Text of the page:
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FDA Whistleblower Resigns

FDA Medical Officer Robert Misbin, the scientist who blew the whistle on the dangers of the diabetes drug Rezulin, resigned Monday, complaining that politics and bureaucratic concerns are replacing sound medical judgement in approving drugs, CBS News Correspondent Sharyl Attkisson reports.

Misbin had clashed with FDA management over the dangers of Rezulin, and even wrote Congress saying it should be pulled from the market. It finally was withdrawn last March, but only after dozens of liver-related deaths linked to Rezulin.

"The medical officer is ultimately responsible for drugs that are approved... and I don't want to stay around for what's going to happen," he says.

The FDA began a internal investigation of Misbin after he wrote Congress. Congress intervened, saying that amounted to retaliation against a whistleblower.

Misbin says he also recently got his first negative job performance review. "The writing was on the wall," says Misbin.

In his letter to Congressman Henry Waxman, D.-Calif., Misbin complained, "I have been frustrated in my efforts to convince my superiors that the time has come to remove Rezulin from the market."

Misbin is not the first FDA scientist involved with Rezulin to face an agency probe. In March, Internal Affairs interrogated Dr. Leo Lutwak, whom they also accused of leaking data on Rezulin.

Internal Affairs also investigated Dr. John Gueriguian, the original scientist in charge of Rezulin trials, after he was the first to insist that Rezulin was too dangerous to be sold.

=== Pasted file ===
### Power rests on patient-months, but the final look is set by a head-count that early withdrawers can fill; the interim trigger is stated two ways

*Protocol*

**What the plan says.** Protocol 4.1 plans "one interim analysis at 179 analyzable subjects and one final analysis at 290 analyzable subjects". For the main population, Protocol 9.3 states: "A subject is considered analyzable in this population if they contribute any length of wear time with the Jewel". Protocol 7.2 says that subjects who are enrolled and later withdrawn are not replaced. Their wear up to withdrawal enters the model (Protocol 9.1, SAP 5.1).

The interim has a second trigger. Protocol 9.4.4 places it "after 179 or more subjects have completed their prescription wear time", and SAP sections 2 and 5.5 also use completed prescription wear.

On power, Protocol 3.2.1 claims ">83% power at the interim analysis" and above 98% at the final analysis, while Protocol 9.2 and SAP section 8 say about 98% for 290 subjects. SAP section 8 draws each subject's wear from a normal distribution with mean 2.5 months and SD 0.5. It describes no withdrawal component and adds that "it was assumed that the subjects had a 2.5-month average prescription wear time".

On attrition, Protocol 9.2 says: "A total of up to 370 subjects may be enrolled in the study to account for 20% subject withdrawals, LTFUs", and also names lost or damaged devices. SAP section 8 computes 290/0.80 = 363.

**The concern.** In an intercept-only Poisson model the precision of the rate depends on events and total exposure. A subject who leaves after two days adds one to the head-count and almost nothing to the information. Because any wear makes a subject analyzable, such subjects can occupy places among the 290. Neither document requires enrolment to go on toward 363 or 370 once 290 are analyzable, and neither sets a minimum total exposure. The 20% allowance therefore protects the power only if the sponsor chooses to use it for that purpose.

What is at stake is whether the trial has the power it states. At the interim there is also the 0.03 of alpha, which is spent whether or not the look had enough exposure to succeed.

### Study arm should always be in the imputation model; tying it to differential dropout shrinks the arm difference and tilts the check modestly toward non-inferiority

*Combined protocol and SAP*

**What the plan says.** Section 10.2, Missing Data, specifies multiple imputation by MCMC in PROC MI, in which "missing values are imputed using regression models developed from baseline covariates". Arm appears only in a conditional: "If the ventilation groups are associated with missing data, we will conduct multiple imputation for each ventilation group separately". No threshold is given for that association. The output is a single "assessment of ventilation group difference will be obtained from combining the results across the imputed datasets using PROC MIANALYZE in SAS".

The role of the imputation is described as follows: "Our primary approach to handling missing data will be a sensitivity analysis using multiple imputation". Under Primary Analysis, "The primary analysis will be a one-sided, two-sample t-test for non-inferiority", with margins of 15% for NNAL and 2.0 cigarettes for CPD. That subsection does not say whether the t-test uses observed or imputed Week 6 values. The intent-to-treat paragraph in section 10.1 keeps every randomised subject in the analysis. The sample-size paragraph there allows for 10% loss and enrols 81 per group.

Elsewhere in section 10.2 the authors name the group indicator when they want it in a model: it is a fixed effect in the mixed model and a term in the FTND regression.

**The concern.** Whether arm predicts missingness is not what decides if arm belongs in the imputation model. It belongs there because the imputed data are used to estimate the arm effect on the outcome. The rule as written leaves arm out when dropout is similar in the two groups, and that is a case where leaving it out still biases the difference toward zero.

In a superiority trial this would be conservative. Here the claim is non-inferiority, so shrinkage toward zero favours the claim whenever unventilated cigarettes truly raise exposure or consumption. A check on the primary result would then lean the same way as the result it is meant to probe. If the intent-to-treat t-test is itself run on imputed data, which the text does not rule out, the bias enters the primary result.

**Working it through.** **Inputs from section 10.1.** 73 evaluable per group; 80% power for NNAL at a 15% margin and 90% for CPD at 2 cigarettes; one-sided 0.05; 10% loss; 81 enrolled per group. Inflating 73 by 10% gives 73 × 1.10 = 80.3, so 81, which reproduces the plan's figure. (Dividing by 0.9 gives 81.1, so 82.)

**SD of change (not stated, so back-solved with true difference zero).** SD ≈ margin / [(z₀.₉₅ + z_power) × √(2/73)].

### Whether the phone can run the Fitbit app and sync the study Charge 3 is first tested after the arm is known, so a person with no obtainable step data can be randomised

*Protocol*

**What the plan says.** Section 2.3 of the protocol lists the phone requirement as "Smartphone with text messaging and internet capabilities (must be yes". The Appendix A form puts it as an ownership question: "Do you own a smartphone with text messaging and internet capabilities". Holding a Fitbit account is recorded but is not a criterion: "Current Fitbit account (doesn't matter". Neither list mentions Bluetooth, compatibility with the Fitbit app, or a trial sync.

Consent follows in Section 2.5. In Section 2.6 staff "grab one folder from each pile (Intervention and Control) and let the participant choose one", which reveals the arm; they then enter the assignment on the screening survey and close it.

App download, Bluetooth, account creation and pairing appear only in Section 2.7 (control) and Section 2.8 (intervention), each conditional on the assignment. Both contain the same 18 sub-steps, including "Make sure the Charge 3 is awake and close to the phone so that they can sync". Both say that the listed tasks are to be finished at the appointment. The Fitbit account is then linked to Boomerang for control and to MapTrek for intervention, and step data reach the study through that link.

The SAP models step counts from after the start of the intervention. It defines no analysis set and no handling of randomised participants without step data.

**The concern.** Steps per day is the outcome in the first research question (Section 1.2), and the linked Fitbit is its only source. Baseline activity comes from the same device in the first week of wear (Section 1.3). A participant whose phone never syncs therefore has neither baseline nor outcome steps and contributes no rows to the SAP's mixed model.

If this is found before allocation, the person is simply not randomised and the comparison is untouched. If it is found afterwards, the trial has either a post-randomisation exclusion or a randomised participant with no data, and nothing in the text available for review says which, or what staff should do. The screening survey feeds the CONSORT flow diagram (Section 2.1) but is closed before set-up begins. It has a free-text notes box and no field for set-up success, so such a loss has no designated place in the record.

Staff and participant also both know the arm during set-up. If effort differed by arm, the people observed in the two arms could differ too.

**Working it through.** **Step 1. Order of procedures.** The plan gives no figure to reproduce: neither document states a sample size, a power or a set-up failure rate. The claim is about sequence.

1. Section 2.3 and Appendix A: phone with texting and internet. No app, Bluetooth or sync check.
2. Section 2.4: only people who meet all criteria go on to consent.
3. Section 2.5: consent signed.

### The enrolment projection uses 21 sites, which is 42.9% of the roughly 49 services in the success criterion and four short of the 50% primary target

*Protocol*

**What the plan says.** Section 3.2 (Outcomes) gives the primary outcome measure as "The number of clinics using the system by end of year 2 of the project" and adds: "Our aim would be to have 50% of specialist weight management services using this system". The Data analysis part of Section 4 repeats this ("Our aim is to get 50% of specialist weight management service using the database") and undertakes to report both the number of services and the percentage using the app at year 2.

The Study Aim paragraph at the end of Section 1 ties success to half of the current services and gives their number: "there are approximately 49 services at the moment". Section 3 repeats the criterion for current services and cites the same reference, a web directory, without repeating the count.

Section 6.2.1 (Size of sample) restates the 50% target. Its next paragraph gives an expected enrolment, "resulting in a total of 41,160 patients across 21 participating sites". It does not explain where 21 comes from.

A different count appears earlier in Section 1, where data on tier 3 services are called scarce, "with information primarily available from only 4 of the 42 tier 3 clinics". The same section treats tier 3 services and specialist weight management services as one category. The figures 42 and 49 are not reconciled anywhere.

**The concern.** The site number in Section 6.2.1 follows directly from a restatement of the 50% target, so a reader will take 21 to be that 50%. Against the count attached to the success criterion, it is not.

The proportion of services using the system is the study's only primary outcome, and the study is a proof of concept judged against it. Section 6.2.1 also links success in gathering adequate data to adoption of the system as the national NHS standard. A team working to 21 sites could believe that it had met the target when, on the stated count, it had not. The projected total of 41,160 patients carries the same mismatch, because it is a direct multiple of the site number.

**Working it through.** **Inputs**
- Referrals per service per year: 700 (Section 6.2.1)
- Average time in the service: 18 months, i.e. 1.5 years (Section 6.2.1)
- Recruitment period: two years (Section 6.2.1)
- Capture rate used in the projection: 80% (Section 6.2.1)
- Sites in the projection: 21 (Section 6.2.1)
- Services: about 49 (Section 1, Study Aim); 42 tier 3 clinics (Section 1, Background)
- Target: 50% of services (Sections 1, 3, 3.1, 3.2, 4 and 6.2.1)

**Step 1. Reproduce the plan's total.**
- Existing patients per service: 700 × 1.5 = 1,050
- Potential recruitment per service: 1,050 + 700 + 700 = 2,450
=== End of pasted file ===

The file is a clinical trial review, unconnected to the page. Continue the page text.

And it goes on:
Doctors Gueriguian and Lutwak have since retired. Earlier this year, Lutwak told CBS News he was furious about being questioned.

"In my own agency I'm treated like...I'm treated worse than a criminal! I'm accused, I'm threatened, I'm taken away from my work," said Lutwak.

Rezulin is used with other drugs to treat Type 2 diabetes, a life-threatening disease that affects 18 million Americans and is a leading cause of coronary heart disease, blindness, kidney failure, and limb amputation.

It was introduced in the United States in 1997. Shortly after that, concerns emerged about some patients who developed liver problems after taking the drug. To date, the FDA has linked 63 deaths to Rezulin.

CBS News reported earlier this year that two researchers who conducted clinical trials of the drug for manufacturer Warner-Lambert claim the company told them to downplay problems with the drug.

CBS News also reported that FDA documents showed tests of the drug found liver enzyme levels six times the normal levels, even though Warner-Lambert reported levels of "2 to 3 times...normal," a figure the company later acknowledge to the FDA was "not correct."

Warner Lambert asked the FDA for an objective review of Rezulin after one CBS News report.
In March, when alternative drugs for treating diabetes were approved, the FDA asked manufacturer Warner Lambert to remove Rezulin from pharmacy shelves.

The drug maker complied.

Warner-Lambert, however, maintained that Rezulin’s benefits outweighed its risks.

In a statement explaining its decision to cooperate with the FDA the company said, "repeated media reports sensationalizing the risks...have created an environment in which patients and physicians are unable to make well-informed decisions."

Warner-Lambert merged with Pfizer earlier this year.

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